• Identify same-day, next-day, spot and forward value dates, and maturities under the following business day, modified following business day, preceding business day conventions and end/end rule
  • Identify the conventional frequency and timing of payments for cash money market instruments, including those with an original term to maturity of more than one year
  • Calculate broken dates and rates through linear (straight line) interpolation
  • Define interest rate indices, their methodologies and outline themost internationally used benchmark  indices in the rates’ markets.
  • Calculate interest rates and yields between the money market basis and bond basis in currencies for which there is a difference,and between annual and semi- annual compounding frequencies
  • Calculate the value of a discount-paying money market instrument from its discount rate (straight discount) and calculate a discount rate directly into a true yield
  • Describe the various shapes of a yield curve and basic changes in its shape using market terminology and outline how the shape of the curve can be explained by theories and hypothesis (market segmentation, liquidity preference and expectations)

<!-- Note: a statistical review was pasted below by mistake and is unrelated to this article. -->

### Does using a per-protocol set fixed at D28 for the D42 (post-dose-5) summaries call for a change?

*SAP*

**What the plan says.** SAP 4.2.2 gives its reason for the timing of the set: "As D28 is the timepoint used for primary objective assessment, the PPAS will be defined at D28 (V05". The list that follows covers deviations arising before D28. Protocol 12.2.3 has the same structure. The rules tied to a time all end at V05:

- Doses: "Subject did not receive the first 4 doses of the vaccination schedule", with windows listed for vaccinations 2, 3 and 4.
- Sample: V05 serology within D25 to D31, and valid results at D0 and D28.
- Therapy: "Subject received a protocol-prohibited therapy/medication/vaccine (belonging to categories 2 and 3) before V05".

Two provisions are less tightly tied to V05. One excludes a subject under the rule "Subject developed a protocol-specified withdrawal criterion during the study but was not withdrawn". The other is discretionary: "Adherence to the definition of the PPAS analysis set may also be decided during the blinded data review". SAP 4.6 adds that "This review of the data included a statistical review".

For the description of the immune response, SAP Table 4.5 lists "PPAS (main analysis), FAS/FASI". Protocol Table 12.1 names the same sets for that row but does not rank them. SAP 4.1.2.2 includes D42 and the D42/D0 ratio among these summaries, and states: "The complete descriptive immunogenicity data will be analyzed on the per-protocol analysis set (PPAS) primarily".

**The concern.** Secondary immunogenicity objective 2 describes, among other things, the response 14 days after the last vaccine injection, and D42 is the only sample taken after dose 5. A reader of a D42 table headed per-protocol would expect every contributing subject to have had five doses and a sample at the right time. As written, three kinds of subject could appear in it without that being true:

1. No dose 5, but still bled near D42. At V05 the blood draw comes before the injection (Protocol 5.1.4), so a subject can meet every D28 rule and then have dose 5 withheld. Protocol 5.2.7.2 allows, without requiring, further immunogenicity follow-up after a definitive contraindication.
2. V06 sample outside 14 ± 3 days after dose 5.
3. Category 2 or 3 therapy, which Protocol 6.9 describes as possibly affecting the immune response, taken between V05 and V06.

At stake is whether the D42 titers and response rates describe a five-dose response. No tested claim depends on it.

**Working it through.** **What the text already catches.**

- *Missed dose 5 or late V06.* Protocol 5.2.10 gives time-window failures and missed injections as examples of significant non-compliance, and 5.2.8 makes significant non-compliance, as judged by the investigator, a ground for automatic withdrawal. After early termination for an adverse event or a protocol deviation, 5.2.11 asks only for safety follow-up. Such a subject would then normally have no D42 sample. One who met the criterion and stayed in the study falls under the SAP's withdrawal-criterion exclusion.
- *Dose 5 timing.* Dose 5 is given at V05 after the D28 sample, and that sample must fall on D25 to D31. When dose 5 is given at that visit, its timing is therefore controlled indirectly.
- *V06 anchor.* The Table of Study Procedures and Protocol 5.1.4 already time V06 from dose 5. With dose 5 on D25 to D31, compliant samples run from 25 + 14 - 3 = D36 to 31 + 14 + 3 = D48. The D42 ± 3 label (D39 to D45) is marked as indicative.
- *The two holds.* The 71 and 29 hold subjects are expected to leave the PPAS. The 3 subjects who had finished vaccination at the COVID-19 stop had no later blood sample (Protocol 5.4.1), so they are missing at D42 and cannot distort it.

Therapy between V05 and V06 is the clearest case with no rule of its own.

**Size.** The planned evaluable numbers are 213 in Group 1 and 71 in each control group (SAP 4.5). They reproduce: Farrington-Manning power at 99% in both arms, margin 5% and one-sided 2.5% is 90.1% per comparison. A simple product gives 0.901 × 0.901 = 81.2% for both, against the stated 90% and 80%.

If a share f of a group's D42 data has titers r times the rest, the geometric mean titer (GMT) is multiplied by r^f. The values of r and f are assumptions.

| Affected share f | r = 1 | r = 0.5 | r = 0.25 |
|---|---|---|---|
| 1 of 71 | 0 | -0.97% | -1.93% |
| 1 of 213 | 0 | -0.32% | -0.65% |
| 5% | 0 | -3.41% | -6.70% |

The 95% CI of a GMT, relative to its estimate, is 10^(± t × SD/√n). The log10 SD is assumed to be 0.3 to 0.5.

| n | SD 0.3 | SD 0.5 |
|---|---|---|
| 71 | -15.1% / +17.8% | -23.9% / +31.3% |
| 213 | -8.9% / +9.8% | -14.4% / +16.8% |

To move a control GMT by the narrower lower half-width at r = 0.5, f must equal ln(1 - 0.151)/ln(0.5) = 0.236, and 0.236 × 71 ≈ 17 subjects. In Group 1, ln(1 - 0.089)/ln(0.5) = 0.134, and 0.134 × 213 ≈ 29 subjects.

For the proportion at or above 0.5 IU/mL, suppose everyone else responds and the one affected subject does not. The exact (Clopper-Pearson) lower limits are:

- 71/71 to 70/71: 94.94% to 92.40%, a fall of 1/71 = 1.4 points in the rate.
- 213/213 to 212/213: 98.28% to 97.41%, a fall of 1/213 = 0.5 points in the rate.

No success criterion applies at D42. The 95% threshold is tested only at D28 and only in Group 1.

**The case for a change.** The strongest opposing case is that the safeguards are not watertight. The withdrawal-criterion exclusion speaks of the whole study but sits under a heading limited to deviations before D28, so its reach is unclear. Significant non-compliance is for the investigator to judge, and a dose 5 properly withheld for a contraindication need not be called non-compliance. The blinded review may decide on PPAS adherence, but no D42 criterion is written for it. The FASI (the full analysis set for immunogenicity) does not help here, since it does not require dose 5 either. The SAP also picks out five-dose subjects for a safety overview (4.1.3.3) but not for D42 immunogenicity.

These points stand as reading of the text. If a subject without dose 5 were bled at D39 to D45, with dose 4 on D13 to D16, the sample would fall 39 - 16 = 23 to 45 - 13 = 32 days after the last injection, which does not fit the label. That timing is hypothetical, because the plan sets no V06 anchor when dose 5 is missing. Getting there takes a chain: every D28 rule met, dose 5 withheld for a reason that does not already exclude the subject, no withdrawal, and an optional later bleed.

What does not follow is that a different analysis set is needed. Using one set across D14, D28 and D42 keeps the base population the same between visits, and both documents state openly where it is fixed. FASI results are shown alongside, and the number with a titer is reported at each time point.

• Describe the main characteristics of bond instruments as fixed-income securities and their roles in the function of interest money markets
  • Distinguish between and define what is meant by domestic, foreign and euro currency (offshore) money and bond markets and describe the principal advantages of euro money market instruments
  • Distinguish coupon bonds, zero coupon bonds, covered bonds, sukuk bonds, junk bonds, bond indentures, callable bonds, convertible bonds and floating rate bonds
  • Identify and outline the main characteristics of Islamic money market instruments (mudharabah and murabahah)
  • Describe the differences and similarities of classic repos and sell/buy-backs in terms of their legal, economic and operational characteristicsIdentify and outline the main types of custody arrangements in repo
  • Calculate the value of each type of instrument (except bond instruments) using quoted prices, including the secondary market value of transferable instruments
  • Calculate the present and future cashflows of a repo given the value of the collateral and an agreed initial margin
  • Define haircuts and calculate the present and future cashflows of a repo given the value of the collateral and the usage of haircuts.
  • Define general collateral (GC) and specials
  • Describe and outline the main features of securities financing transactions (SFTs) using lending and borrowing of bonds or commodities, using margin lending and their main characteristics.